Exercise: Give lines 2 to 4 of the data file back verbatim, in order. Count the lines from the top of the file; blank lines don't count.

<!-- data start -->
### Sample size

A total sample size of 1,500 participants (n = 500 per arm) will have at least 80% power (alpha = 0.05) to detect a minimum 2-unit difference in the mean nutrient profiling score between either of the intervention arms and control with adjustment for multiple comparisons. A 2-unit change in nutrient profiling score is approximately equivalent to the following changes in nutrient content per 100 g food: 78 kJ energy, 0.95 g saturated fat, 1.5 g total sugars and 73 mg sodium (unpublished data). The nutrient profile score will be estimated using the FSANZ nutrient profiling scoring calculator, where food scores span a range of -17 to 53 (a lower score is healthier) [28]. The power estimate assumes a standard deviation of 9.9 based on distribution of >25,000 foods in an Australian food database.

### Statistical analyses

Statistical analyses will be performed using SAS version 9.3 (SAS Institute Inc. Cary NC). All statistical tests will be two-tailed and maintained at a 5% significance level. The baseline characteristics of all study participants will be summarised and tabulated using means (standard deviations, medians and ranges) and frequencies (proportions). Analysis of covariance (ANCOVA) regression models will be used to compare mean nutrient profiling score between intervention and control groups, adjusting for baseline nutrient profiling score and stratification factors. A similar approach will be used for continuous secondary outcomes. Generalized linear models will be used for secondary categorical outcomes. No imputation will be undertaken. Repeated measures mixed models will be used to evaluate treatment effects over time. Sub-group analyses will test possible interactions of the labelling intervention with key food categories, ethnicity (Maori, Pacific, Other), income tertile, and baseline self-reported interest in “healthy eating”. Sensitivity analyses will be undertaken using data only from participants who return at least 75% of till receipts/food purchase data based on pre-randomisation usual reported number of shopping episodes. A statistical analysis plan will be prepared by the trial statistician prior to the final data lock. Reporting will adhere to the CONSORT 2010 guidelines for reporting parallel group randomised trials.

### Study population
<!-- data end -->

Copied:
A total sample size of 1,500 participants (n = 500 per arm) will have at least 80% power (alpha = 0.05) to detect a minimum 2-unit difference in the mean nutrient profiling score between either of the intervention arms and control with adjustment for multiple comparisons. A 2-unit change in nutrient profiling score is approximately equivalent to the following changes in nutrient content per 100 g food: 78 kJ energy, 0.95 g saturated fat, 1.5 g total sugars and 73 mg sodium (unpublished data). The nutrient profile score will be estimated using the FSANZ nutrient profiling scoring calculator, where food scores span a range of -17 to 53 (a lower score is healthier) [28]. The power estimate assumes a standard deviation of 9.9 based on distribution of >25,000 foods in an Australian food database.

### Statistical analyses

Statistical analyses will be performed using SAS version 9.3 (SAS Institute Inc. Cary NC). All statistical tests will be two-tailed and maintained at a 5% significance level. The baseline characteristics of all study participants will be summarised and tabulated using means (standard deviations, medians and ranges) and frequencies (proportions). Analysis of covariance (ANCOVA) regression models will be used to compare mean nutrient profiling score between intervention and control groups, adjusting for baseline nutrient profiling score and stratification factors. A similar approach will be used for continuous secondary outcomes. Generalized linear models will be used for secondary categorical outcomes. No imputation will be undertaken. Repeated measures mixed models will be used to evaluate treatment effects over time. Sub-group analyses will test possible interactions of the labelling intervention with key food categories, ethnicity (Maori, Pacific, Other), income tertile, and baseline self-reported interest in “healthy eating”. Sensitivity analyses will be undertaken using data only from participants who return at least 75% of till receipts/food purchase data based on pre-randomisation usual reported number of shopping episodes. A statistical analysis plan will be prepared by the trial statistician prior to the final data lock. Reporting will adhere to the CONSORT 2010 guidelines for reporting parallel group randomised trials.